Besides these, there had joined his standard a thousand soldiers sent by the Order of St. John, and led by a hundred of its most valiant knights.
Landing near Algiers without opposition, Charles immediately advanced towards the town. To oppose the invaders, Hassan had only 800 Turks and 5,000 Moors, partly natives of Africa, and partly refugees from Spain. When summoned to surrender, he, nevertheless, returned a fierce and haughty answer.
But with such a handful of troops, neither his desperate courage nor consummate skill in war could have long resisted forces superior to those which had formerly defeated Barbarossa at the head of 60,000 men, and reduced Tunis in spite of all his efforts to save it. The renegade, however, found in a physical event an auxiliary which more than counterbalanced the inequality of the contending armies ; while his antagonist saw himself exposed to a dreadful calamity, against which human prudence and exertion could avail nothing. On the second day after his debarkation, and befo he had time for any thing more than to disperse some Arabs who molested his soldiers on their march, the clouds were seen to gather, and the heavens assumed a threatening aspect. Towards evening rain began to fall, accompanied with a violent wind; and the rage of the tempest increasing during the night, the men, who had brought nothing ashore but their arms, remained exposed to all its fury, without tents or cover of any kind. The ground was soon so wet that they could not lie down on it; their camp, being in a low situation, was overflowed with water, and they sunk at every step to the ankles in mud; while the hurricane augmented to such a degree that, to prevent themselves from being blown down, they were obliged to thrust their spears into the earth, and lay hold of them as a support. Hassan was too vigilant an officer to allow so favourable an opportunity to escape for attacking his enemy to advantage. At the dawn of day he sallied out at the head of his warriors, who, having been screened from the storm under their own roofs, were fresh and vigorous; whereas a body of Italians, who were stationed nearest the city, dispirited and benumbed with cold, fled at the approach of his Turks. The troops at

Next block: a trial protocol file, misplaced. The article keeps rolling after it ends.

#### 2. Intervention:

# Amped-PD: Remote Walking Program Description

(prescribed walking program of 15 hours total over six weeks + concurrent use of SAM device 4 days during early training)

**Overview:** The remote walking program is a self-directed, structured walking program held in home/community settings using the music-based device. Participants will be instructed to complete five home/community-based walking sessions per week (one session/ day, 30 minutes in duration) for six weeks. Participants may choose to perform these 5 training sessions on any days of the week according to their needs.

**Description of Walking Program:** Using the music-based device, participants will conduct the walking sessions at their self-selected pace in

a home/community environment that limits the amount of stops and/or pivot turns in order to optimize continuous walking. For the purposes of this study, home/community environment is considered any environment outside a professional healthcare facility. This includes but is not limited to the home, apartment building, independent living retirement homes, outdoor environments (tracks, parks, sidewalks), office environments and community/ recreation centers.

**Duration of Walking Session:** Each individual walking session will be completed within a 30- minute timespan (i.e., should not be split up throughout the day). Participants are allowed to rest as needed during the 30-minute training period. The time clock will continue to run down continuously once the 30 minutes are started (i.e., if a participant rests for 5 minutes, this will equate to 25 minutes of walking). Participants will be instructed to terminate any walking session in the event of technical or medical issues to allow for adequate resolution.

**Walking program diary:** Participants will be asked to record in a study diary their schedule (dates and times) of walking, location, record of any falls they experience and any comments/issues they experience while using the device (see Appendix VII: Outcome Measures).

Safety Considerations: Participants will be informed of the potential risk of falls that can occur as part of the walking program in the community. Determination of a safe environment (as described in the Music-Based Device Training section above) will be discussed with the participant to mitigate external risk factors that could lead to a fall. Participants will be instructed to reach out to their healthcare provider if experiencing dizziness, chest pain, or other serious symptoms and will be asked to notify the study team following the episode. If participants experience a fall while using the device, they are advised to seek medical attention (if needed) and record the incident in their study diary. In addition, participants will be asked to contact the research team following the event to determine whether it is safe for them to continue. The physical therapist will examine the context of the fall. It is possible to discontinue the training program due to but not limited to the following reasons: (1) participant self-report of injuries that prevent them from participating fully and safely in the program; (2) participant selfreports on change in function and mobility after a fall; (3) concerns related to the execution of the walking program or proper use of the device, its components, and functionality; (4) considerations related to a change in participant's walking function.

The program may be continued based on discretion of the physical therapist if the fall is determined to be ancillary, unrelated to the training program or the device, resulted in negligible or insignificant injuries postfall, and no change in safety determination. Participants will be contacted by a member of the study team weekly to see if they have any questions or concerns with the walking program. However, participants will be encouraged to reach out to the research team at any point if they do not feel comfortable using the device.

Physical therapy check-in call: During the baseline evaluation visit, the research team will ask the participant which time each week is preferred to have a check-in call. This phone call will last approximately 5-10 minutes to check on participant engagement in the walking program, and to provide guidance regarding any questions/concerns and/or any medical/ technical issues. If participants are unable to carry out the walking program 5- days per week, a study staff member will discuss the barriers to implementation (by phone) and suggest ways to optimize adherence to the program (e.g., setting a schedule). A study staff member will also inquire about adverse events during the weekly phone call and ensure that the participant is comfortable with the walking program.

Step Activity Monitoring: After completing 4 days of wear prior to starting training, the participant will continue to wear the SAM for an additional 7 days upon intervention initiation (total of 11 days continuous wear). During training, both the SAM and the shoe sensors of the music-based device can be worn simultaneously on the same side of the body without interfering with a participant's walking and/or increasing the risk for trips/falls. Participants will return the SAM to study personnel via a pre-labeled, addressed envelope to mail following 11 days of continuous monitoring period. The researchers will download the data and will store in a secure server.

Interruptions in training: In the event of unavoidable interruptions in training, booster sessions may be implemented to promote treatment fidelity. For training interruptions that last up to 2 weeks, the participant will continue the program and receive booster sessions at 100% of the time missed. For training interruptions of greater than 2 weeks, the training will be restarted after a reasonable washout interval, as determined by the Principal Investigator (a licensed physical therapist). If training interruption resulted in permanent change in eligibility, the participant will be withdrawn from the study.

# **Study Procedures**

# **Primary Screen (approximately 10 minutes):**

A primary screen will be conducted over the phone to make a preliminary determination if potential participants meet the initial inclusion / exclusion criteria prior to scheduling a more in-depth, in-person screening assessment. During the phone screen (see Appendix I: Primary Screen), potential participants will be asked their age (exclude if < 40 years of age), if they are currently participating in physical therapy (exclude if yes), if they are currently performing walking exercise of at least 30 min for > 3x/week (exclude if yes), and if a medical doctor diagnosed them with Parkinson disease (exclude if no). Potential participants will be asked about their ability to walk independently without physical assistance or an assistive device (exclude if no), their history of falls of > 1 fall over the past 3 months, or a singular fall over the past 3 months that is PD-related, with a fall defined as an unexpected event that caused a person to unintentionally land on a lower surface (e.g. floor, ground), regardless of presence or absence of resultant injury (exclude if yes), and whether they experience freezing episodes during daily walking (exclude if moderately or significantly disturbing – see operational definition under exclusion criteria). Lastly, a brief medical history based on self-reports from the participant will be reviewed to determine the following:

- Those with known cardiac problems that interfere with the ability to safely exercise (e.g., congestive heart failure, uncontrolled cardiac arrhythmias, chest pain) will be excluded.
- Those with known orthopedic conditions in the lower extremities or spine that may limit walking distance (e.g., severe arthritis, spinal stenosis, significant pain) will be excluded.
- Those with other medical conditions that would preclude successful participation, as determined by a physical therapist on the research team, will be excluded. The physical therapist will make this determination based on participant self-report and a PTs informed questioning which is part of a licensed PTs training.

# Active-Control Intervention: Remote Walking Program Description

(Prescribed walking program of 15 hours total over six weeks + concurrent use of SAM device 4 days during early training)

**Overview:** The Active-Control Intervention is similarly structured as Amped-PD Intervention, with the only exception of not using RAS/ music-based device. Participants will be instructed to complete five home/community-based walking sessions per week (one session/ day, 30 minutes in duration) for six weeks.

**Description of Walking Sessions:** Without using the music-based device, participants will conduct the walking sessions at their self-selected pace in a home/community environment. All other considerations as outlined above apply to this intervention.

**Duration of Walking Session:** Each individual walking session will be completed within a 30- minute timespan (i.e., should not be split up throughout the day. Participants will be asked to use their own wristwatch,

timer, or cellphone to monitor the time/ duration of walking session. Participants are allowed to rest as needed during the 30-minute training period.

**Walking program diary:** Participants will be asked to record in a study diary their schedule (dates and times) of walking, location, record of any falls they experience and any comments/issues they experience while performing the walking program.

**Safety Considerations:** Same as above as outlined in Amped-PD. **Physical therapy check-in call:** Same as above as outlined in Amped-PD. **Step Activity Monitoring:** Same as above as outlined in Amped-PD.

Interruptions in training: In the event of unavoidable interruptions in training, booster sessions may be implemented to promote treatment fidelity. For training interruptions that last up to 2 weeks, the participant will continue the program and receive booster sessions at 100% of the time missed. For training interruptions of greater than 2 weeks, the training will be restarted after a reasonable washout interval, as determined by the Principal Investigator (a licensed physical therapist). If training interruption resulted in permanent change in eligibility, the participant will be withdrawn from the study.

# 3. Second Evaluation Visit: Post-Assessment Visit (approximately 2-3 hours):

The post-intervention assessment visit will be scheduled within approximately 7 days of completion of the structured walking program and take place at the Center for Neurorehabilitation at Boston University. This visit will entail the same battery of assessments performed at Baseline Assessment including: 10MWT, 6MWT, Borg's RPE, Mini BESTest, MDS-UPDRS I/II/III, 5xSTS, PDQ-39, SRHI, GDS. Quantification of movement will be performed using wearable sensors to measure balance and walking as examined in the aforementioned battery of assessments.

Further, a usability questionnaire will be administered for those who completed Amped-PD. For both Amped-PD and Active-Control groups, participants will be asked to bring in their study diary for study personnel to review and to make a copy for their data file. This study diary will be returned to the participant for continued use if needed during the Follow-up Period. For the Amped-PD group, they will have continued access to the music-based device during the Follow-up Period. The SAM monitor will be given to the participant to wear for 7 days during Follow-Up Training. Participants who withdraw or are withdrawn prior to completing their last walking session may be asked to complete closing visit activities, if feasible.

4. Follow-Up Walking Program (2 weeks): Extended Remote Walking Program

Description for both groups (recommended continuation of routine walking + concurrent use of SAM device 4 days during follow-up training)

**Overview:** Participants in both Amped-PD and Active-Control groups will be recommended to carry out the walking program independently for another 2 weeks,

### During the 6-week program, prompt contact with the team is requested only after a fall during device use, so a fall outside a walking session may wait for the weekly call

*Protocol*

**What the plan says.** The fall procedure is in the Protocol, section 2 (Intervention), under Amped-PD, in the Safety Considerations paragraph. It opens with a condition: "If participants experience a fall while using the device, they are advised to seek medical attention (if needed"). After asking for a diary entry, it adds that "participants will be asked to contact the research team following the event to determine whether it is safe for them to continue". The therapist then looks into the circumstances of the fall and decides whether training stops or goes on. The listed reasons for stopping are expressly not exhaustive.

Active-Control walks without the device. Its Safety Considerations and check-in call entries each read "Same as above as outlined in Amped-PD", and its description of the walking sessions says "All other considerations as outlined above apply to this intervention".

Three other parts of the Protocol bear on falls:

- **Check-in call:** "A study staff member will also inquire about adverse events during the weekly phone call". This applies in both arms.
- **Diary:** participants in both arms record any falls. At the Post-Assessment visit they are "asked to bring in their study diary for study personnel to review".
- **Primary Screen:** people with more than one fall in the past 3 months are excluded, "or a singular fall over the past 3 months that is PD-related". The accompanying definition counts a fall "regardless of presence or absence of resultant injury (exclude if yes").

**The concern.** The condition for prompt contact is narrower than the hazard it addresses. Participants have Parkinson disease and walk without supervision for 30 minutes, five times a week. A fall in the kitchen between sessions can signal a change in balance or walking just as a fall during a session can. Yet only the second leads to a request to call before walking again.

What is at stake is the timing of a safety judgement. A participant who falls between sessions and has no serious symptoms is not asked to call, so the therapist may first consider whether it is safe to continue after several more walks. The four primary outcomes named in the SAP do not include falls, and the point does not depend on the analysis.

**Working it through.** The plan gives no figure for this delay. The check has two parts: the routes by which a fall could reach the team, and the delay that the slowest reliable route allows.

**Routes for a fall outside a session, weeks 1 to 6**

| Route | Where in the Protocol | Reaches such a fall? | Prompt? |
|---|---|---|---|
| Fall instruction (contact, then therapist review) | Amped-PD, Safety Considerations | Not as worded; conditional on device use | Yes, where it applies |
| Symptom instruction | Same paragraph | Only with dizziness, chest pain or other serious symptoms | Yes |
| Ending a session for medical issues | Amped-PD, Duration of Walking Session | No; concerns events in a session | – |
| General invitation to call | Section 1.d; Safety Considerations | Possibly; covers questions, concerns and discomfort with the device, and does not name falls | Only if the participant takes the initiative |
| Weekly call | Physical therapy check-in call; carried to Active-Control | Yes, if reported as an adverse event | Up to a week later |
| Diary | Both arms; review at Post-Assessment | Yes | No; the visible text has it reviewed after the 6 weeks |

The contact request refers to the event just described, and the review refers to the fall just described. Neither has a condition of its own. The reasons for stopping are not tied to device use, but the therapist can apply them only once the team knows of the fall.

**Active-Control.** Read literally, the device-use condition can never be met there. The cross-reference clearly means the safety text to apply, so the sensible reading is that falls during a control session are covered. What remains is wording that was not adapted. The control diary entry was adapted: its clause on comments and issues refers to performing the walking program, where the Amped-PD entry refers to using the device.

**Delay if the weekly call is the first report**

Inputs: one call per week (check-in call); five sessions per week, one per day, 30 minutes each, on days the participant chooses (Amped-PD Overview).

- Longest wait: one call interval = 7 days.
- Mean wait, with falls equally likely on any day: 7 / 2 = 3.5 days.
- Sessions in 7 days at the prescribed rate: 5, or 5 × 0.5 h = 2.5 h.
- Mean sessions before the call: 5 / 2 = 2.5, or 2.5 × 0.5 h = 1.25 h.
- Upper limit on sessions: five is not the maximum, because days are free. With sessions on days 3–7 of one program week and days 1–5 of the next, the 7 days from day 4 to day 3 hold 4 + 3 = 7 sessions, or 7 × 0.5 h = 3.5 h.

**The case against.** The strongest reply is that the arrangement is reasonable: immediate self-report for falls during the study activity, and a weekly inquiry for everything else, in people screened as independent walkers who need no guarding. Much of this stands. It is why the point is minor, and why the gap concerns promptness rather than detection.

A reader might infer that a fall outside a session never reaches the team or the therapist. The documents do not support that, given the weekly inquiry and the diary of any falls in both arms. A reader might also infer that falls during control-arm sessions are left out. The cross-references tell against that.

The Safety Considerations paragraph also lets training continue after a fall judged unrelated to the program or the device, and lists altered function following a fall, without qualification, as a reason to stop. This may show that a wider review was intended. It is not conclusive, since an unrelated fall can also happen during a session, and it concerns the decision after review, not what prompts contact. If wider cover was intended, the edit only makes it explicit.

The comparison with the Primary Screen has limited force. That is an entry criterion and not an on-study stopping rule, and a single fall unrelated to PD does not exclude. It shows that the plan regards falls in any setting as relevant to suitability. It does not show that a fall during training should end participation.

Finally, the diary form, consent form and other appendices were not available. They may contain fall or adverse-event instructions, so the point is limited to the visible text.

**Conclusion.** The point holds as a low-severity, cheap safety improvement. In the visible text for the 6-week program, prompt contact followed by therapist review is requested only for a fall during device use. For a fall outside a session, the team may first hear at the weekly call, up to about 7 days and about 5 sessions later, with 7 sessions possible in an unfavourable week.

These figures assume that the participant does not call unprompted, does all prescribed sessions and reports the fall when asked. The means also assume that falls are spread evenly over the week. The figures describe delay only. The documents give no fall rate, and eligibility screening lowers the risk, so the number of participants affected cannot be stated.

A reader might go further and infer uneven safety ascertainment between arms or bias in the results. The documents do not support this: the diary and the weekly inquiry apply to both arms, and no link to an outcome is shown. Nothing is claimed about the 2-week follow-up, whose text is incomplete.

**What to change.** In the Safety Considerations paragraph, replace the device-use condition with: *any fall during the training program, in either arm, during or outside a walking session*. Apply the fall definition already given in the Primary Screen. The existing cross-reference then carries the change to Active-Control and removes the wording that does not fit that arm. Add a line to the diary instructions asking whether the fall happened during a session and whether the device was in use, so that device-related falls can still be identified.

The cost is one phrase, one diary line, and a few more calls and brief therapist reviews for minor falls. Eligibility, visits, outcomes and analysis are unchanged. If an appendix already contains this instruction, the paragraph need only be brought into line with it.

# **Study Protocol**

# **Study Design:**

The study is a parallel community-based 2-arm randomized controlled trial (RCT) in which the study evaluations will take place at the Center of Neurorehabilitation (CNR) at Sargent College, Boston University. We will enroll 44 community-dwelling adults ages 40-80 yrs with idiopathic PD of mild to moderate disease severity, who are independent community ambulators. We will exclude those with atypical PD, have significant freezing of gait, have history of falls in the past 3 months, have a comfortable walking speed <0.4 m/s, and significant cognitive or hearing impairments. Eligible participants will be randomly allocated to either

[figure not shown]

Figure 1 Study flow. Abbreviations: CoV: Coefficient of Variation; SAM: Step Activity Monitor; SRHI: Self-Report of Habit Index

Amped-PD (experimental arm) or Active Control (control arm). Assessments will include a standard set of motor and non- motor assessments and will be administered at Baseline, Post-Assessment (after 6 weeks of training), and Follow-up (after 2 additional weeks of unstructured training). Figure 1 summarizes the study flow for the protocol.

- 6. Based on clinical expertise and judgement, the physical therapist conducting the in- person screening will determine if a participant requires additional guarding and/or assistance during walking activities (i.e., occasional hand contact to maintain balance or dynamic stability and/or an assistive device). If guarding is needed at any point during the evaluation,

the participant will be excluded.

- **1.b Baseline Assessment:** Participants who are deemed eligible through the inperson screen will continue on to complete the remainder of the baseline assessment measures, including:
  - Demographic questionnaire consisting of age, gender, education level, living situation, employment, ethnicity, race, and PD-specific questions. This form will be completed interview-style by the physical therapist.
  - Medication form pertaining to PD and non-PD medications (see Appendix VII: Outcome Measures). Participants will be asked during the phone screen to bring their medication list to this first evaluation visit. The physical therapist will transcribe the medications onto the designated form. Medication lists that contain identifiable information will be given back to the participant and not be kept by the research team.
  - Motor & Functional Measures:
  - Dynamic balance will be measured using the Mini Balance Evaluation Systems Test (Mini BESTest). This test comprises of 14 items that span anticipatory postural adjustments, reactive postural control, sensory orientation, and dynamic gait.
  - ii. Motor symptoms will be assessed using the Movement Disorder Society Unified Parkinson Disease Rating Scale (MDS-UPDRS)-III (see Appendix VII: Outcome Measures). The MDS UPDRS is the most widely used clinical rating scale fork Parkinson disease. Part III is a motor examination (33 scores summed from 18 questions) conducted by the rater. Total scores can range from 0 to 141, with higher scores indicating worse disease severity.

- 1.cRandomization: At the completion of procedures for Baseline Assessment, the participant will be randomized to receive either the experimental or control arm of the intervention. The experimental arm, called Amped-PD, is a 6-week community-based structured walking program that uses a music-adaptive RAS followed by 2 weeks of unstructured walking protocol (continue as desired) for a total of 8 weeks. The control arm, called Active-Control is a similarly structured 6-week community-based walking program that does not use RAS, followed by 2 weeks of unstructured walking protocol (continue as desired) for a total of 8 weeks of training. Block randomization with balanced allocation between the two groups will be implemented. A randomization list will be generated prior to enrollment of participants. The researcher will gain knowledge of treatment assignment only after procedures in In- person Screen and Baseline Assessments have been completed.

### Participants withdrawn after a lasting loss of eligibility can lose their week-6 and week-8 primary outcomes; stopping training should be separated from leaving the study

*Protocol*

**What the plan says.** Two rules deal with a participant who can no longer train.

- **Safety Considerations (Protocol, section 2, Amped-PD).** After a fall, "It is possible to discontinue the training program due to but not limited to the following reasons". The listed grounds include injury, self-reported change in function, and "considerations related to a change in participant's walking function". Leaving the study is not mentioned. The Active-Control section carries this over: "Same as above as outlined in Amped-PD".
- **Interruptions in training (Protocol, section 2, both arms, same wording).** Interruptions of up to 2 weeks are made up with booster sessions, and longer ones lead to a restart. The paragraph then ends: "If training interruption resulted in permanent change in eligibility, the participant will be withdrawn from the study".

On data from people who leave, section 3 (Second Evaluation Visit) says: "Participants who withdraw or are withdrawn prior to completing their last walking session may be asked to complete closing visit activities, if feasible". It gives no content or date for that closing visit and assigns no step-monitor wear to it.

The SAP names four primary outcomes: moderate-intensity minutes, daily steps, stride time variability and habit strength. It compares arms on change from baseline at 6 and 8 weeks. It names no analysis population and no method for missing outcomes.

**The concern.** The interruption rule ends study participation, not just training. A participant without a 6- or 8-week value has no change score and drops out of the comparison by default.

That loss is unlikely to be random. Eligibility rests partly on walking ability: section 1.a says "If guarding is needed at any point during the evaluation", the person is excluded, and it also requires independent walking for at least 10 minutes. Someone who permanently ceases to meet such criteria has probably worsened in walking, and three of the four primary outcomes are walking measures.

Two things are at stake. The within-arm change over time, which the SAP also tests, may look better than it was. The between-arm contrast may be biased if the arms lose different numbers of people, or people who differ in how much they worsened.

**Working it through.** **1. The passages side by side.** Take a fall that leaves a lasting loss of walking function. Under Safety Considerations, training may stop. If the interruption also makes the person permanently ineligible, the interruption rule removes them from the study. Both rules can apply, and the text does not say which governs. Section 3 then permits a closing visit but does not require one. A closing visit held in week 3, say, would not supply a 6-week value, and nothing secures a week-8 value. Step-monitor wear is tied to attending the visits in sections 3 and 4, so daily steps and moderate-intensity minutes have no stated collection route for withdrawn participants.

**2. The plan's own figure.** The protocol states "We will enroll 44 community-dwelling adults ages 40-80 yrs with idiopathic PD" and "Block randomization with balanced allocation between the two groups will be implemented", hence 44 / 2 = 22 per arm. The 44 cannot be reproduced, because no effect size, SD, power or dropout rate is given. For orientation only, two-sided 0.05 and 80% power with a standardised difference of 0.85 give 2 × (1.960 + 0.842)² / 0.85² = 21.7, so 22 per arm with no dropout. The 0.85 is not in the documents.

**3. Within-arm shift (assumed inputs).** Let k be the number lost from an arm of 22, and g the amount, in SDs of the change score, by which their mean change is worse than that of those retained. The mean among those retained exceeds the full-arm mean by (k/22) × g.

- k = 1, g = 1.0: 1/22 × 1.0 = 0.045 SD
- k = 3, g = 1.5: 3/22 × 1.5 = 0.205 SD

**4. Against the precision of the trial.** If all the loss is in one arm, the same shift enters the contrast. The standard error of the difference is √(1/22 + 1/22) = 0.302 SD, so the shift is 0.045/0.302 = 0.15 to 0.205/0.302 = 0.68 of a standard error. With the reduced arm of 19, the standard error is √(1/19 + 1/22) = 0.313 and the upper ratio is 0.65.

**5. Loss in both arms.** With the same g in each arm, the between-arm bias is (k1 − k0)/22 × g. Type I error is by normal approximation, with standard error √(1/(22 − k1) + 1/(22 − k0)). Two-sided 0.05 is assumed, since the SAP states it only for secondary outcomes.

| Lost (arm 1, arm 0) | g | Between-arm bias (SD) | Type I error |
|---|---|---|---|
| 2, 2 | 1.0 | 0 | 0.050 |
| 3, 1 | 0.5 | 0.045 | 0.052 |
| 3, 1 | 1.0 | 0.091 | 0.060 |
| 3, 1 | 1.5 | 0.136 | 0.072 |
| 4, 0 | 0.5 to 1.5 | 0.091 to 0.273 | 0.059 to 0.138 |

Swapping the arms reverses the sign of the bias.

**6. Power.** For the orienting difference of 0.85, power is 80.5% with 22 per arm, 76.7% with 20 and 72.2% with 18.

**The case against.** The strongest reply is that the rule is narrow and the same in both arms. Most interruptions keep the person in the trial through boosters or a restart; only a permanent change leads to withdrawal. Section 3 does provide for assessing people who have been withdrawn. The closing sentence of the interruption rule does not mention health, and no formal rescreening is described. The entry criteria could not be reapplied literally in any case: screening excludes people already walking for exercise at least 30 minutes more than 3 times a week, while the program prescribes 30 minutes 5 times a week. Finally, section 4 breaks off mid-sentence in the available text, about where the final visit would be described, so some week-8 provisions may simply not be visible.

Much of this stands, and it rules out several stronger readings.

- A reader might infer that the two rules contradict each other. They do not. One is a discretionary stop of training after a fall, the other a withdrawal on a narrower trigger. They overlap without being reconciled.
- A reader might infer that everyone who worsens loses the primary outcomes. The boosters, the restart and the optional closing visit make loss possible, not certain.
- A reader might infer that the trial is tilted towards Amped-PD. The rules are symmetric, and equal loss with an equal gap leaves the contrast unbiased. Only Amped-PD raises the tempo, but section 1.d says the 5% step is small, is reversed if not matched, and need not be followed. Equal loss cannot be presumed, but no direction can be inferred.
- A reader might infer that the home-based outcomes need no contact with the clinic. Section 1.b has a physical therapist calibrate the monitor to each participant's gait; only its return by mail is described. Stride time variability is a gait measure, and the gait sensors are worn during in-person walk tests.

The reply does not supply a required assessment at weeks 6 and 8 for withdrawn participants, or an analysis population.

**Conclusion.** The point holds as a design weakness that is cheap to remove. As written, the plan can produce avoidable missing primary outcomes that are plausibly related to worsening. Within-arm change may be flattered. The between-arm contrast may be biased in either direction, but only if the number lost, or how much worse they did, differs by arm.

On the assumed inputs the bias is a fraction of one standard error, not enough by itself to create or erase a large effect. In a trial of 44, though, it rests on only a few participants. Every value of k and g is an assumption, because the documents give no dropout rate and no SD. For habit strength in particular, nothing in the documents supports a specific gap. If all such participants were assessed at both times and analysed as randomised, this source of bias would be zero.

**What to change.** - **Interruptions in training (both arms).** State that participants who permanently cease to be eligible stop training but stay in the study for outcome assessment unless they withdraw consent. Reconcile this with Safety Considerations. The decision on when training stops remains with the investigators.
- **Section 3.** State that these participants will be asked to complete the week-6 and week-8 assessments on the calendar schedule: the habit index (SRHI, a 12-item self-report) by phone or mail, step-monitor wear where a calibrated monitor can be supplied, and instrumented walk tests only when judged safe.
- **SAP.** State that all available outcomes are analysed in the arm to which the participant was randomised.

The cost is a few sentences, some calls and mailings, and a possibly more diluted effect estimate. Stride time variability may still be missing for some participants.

the next post showed indeed greater courage ; but the rain had rendered their muskets useless, and having scarcely strength to handle their other arms, they were soon thrown into confusion. Almost the whole army, with the emperor himself in person, was obliged to advance before the barbarians could be repulsed ; who, after spreading such general consternation, and killing a considerable number of men, retired at last in good order.